1. Xenoschesis (Xenosch...
2. Xenoschesis (Xenoschesis) ...
3. Xenoschesis (Xenoschesis) propod...
4. Xenoschesis (Xenos...
5. Xenoschesis (Xenosch...
6. Xenoschesis (Xenoschesis) ovipo...
7. Xenoschesis (Xenoschesis) ovipo...
No referenced distribution records have been added to the database for this OTU.
Biology / Hosts
A detailed biology of X. fulvipes (Gravenhorst) attacking Cephalcia is provided by Eichhorn (1988). The following hosts and references for those hosts records are taken from Yu et al. (2005).

Acantholyda erythrocephala Pinus (Aubert 2000)
Acantholyda hieroglyphica (Ozols 1961)
Acantholyda posticalis (Hardtl 1943; Aubert 2000)
Acantholyda posticalis Pinus (Shaw et al. 2003)
Cephalcia abietis (Sedivy 1965, Sedivy 1967; Jahn 1978; Eichhorn 1988; Martinek 1990; Kanecka 1993, 1995)
Cephalcia alpina (Rohrig 1953)
Cephalcia arvensis (Boas 1933; Martinek 1991)
Pamphilius depressus (Hinz 1961)
Pamphilius gyllenhalli (Ozols 1961)
Pamphilius hortorum (Hinz 1961)
Pamphilius hypotrophicus (Strand 1915; Scheidter 1916; Schimitschek 1964)

The following host records are doubtful.

Tenthredo campestris (Ratzeburg 1844)
Thaumetopoea pityocampa (Romanyk and Ruperez 1960)
Trichiosoma sorbi (Ozols 1961)


There are no specimens currently determined for this OTU, or those specimens determined for this OTU are not yet mappable.

This page was assembled by Bob Wharton as part of a larger collaborative effort on the genera of Ctenopelmatinae, with work on the Ctenopelmatini assisted by Matt Clark. Page last updated April, 2015.
This work would not have been possible without the groundwork provided by Ian Gauld’s study of the Australian and Costa Rican faunas, and we are particularly grateful for his assistance in many aspects of this study. We also thank the following curators for extended loans of the material used for this study: David Wahl of the American Entomological Institute and Andy Bennett of the Canadian National Collection. We also thank David Wahl for useful feedback throughout our study and Dave Karlsson for making available material from the Swedish Malaise Trap Survey (Trap ID 58, Collection event 207). Matt Yoder provided considerable assistance with databasing issues, and our use of PURLs (http://purl.oclc.org) in this regard follows the example of their use in publications by Norm Johnson. Heather Cummins, Matt Clark, Patricia Mullins, Caitlin Nessner, Amy James, and Cheryl Hyde graciously assisted us with image processing, formatting, and literature retrieval. This study was supported by the National Science Foundation’s PEET program under Grant No. DEB 0328922 and associated REU supplement nos DEB 0723663, 0822676, and 0923134.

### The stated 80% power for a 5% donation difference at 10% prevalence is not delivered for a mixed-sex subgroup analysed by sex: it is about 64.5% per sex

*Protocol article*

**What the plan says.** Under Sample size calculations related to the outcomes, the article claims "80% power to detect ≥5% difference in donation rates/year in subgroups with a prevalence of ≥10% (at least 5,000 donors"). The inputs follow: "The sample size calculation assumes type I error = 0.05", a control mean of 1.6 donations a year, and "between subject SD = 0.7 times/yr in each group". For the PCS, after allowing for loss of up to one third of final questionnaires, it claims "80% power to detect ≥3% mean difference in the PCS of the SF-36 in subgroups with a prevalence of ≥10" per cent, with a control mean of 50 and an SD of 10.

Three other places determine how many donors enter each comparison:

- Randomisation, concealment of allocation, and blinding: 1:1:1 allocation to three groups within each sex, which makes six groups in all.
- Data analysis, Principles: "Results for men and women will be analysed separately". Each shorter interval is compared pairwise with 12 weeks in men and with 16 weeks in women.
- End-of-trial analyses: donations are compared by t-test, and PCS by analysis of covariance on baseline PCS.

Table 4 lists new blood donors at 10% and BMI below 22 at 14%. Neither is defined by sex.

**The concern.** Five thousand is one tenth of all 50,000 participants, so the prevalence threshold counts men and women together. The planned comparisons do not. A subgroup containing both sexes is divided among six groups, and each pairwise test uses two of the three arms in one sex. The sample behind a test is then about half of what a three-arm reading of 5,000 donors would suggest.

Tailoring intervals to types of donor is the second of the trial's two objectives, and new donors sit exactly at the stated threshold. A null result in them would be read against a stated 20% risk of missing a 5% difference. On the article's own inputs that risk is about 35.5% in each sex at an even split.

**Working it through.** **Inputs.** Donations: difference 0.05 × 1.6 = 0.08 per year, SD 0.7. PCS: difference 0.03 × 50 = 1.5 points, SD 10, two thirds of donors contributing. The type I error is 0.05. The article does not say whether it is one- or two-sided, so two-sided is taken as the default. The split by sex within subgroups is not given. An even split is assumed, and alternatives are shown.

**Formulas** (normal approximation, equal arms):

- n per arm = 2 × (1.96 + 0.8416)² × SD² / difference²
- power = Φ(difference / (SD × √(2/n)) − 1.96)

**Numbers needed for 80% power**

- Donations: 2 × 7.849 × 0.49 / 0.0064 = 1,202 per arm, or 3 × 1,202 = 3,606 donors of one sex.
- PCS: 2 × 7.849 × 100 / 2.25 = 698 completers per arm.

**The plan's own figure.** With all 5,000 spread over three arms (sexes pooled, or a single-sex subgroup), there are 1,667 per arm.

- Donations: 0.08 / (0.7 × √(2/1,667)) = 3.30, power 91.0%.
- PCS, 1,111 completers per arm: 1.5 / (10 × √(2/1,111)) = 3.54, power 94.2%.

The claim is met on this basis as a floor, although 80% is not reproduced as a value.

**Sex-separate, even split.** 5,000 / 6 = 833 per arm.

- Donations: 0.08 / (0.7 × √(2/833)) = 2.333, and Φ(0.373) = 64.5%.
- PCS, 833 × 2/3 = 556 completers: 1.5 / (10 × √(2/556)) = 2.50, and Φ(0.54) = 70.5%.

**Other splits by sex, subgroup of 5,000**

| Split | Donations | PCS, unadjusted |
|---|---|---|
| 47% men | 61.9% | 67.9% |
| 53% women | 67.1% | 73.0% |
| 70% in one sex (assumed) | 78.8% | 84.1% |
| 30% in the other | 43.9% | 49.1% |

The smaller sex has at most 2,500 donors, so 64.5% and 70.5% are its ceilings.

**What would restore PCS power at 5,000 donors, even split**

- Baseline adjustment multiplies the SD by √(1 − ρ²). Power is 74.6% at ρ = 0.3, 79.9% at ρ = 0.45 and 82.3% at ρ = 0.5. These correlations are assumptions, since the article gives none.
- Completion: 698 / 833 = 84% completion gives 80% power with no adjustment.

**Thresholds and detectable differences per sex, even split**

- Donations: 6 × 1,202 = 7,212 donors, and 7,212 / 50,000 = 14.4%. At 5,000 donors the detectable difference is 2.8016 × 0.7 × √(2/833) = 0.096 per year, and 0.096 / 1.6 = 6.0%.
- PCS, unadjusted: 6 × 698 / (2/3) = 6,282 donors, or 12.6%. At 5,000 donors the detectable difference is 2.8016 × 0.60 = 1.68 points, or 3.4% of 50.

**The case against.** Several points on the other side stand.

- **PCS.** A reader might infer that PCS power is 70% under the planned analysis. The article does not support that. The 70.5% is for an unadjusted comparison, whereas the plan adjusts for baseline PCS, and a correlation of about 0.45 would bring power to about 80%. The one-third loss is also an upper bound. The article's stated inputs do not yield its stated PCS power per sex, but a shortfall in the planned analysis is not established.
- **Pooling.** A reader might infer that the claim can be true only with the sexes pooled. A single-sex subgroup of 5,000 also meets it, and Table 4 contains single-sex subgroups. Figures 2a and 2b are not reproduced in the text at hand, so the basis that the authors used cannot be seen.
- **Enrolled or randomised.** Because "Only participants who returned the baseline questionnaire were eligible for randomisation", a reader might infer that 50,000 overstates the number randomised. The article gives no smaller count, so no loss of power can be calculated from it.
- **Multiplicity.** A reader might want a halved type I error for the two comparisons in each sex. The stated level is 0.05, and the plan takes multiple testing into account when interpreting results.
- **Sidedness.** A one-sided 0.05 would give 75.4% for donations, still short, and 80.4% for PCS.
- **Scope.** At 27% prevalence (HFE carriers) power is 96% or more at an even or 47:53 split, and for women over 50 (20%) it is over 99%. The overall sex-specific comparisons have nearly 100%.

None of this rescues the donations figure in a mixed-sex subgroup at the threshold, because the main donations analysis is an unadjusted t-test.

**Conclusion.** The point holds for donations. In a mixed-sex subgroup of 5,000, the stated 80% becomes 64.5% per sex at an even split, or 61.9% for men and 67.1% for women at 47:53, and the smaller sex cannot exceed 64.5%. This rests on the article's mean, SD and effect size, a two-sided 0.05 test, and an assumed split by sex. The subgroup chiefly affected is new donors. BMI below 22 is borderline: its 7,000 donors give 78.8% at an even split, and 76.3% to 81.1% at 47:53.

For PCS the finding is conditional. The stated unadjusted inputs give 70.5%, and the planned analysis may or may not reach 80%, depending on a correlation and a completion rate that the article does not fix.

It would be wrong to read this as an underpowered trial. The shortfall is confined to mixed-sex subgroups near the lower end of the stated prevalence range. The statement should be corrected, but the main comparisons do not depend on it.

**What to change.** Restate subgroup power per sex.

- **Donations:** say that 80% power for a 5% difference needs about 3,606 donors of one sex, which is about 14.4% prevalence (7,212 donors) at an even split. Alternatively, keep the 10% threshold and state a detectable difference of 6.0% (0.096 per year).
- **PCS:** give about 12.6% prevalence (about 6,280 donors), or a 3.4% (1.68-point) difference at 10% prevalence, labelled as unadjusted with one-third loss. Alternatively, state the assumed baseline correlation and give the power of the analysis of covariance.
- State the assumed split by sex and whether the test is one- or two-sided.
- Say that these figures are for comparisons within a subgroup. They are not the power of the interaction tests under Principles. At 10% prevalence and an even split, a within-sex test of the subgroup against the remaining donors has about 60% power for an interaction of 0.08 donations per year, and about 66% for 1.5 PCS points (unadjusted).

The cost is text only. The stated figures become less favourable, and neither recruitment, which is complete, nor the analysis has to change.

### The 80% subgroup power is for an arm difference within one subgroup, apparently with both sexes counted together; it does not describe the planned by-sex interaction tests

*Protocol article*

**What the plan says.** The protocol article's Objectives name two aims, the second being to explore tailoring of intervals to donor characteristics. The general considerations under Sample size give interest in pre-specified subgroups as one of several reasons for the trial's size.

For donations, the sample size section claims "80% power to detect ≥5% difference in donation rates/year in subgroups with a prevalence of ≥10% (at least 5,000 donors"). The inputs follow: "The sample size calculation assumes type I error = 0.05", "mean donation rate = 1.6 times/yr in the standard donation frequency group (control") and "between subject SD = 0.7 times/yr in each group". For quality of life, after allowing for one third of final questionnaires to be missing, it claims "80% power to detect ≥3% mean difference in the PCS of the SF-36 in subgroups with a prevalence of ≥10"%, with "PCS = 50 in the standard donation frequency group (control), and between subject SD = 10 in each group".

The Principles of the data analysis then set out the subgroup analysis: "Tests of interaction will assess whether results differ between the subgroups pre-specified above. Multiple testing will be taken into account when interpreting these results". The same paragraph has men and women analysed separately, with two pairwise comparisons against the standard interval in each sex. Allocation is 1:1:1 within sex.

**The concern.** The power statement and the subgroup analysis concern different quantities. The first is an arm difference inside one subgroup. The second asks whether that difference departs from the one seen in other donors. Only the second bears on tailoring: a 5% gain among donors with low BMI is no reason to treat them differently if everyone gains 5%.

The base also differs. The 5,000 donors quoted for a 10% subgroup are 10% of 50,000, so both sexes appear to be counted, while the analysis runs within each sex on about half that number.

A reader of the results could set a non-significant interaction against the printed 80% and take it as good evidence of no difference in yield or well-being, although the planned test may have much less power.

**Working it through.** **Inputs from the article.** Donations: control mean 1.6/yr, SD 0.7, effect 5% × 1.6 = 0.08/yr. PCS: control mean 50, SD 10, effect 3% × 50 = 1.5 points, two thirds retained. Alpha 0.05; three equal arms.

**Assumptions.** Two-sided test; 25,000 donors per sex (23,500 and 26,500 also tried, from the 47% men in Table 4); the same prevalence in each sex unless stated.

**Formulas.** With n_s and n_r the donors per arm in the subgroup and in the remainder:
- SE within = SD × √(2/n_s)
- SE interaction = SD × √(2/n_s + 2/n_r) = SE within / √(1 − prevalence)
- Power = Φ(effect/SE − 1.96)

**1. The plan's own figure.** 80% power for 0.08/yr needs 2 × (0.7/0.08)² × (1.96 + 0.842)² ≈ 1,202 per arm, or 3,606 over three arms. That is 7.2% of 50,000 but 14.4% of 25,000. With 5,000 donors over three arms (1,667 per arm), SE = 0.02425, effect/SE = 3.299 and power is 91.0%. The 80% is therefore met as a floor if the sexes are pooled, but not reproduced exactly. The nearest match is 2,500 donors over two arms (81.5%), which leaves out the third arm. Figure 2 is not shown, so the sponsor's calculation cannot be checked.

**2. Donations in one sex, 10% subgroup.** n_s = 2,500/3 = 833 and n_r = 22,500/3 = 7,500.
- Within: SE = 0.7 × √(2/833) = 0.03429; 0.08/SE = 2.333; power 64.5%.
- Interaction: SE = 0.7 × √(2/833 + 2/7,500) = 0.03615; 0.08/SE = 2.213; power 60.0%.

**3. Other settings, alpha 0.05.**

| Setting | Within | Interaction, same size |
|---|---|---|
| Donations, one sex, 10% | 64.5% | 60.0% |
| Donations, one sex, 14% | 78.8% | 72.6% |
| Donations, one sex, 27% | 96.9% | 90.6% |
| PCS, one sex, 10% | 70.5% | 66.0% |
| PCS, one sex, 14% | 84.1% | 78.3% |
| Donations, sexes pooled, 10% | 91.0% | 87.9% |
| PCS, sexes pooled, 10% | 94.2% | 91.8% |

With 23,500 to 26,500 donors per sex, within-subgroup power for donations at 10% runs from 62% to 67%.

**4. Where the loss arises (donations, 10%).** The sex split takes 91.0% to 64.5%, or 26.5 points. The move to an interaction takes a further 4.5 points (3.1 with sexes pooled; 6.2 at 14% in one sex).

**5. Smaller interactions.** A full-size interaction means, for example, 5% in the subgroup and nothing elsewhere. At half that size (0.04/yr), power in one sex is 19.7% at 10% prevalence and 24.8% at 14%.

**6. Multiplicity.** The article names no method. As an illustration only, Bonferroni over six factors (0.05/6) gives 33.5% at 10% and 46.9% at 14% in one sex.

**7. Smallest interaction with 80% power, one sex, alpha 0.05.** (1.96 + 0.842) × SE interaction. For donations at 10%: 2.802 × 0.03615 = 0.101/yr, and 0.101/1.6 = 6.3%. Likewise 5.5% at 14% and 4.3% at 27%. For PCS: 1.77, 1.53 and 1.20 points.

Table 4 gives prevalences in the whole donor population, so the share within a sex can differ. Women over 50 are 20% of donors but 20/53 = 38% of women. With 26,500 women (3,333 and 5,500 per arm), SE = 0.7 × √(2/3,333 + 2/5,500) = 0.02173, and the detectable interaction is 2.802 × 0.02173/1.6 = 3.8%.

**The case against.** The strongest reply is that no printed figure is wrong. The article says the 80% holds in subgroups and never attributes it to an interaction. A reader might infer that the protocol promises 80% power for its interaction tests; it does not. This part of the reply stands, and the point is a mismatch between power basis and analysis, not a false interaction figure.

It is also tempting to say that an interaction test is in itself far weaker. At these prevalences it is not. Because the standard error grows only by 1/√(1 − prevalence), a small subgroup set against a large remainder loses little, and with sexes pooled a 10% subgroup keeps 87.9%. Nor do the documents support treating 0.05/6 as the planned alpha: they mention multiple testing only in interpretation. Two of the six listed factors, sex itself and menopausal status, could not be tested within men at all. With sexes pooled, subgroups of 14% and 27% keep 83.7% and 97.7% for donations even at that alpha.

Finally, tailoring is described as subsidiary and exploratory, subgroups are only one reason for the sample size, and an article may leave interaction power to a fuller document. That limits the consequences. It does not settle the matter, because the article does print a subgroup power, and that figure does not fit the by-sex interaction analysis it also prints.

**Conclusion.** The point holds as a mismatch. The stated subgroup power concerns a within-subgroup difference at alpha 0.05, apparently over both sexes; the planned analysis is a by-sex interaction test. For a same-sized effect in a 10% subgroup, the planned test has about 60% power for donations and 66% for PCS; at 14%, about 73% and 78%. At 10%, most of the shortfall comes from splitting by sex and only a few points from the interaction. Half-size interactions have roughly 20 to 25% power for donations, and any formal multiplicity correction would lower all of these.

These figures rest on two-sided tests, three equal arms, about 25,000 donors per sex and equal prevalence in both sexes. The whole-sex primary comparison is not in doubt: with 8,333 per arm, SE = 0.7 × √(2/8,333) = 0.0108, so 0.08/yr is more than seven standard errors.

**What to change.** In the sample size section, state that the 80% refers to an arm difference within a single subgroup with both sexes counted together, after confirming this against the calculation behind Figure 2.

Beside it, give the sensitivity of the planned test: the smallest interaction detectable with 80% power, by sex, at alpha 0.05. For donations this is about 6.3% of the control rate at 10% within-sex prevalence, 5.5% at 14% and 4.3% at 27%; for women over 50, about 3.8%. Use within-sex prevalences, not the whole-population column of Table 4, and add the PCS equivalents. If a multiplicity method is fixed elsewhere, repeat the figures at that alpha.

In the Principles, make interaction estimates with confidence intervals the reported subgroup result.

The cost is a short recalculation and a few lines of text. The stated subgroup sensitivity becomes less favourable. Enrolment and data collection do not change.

This material is based upon work at Texas A&M University supported by the National Science Foundation under Grant Number DEB 0328922 with REU supplements DEB 0723663, 0822676, and 0923134. Any opinions, findings, and conclusions or recommendations expressed in this material are those of the author(s) and do not necessarily reflect the views of the National Science Foundation.